Julie Metz’s memoir begins with her husband Henry’s early and unexpected death from a pulmonary embolism. Suddenly Julie was a widow at age 44 with a six-year-old daughter to raise alone. Additionally, in going through her husband’s things she discovered that Henry, unbeknownst to her, had been repeatedly unfaithful with multiple partners.
The author Nathan Englander, in a recent interview, said that what he liked to explore in a novel was the idea of “conflicting realities – not positions, not viewpoints, but distinct realities – functioning under one roof.” This is a perfect description of what was going on in Julie’s non-fiction life for her entire twelve-year marriage. As Julie realized, “There had been deception and self-deception.”
What Julie found by reading through Henry’s emails and journals was that Henry was searching for extremes of experience. He wanted umami, the subject of the book on which he had been working. Umami is a Japanese word that translates as “perfection” (albeit usually as it relates to food). Julie explains, “Umami is the feeling of mouthwatering deliciousness during, and complete satiety after, a good meal. Umami is the taste of protein, caressed by fat – the pleasurable viscous taste of a meat stew, a rich sauce, or a morsel of creamy cheese. There is umami in a piece of sun-riipened fruit, or a glass of complex wine.” Umami is the embodiment of perfection.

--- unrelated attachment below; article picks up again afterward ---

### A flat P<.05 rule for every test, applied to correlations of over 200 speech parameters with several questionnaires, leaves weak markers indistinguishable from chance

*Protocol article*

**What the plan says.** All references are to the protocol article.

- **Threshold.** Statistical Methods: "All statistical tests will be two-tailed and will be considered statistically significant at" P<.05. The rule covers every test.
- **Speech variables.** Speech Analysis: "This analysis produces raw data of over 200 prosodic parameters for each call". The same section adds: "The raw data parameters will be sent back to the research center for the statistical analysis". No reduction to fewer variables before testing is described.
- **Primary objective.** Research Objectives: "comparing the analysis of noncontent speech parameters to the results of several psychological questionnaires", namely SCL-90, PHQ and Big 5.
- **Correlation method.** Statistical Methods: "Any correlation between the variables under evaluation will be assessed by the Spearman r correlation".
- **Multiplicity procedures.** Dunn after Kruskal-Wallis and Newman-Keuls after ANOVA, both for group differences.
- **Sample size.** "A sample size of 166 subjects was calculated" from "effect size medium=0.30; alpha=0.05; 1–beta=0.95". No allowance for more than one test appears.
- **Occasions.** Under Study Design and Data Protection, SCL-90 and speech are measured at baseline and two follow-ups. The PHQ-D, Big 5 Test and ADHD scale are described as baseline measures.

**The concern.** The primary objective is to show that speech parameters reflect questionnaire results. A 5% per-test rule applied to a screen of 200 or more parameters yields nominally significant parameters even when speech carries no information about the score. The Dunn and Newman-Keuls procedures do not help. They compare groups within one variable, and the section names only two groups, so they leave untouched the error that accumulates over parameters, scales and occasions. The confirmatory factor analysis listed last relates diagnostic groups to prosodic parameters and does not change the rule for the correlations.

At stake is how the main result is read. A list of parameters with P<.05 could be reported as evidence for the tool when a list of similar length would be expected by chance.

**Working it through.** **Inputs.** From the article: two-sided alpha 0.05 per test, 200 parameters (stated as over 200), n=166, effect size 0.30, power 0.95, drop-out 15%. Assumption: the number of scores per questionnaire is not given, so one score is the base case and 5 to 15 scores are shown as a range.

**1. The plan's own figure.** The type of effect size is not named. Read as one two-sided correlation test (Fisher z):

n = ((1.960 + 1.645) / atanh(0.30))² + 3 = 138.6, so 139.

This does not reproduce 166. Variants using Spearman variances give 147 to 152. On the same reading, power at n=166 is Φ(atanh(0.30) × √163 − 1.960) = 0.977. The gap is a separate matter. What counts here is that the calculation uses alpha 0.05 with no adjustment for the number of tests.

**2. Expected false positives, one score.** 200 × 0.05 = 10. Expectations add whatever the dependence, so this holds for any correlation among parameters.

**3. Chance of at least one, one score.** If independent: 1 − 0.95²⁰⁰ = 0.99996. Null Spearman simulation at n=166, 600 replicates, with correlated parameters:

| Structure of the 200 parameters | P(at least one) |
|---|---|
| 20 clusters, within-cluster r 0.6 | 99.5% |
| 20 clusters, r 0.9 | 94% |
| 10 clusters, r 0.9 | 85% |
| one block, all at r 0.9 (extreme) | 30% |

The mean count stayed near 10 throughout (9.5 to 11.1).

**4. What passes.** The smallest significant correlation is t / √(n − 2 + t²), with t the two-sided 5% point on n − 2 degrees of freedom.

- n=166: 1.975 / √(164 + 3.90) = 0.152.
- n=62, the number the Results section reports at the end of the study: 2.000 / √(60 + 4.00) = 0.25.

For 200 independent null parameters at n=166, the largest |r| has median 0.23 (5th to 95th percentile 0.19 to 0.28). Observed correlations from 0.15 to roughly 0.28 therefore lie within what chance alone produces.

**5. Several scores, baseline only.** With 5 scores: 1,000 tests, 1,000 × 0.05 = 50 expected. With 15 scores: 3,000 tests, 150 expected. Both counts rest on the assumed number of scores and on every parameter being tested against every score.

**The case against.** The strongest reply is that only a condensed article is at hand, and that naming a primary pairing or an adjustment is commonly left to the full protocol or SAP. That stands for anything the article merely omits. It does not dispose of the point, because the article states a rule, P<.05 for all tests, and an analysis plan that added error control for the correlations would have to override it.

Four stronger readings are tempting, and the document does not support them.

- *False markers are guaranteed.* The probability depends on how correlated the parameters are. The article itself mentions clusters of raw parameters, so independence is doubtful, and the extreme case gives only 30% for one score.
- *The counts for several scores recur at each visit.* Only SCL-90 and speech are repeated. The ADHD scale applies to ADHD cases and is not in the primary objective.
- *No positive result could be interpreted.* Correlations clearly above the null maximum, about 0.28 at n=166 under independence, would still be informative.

Henry had been on a “mission” to hunt down umami and used this as an excuse to travel, to go to the finest restaurants, to meet up with other women, to stay at great hotels, and incidentally, to leave a $40,000 debt for Julie when he died. After years of contemplating what went wrong with Henry, Julie concluded that “We cannot experience umami in every moment – but we can remain open to ‘perfect’ moments and appreciate them when they appear….’”
Julie doesn’t flinch in telling her story. She opens herself up and exposes the good, the bad, and the ugly. She expresses emotions that anyone who has suffered a loss can recognize. Her recovery from the shocks of her marriage is a long process – in fact, taking up the whole book. But I rarely felt bored or impatient. She helps you feel that, even if you aren’t “perfect,” you’re probably pretty normal. Good read.
Published by Hachette Books, 2009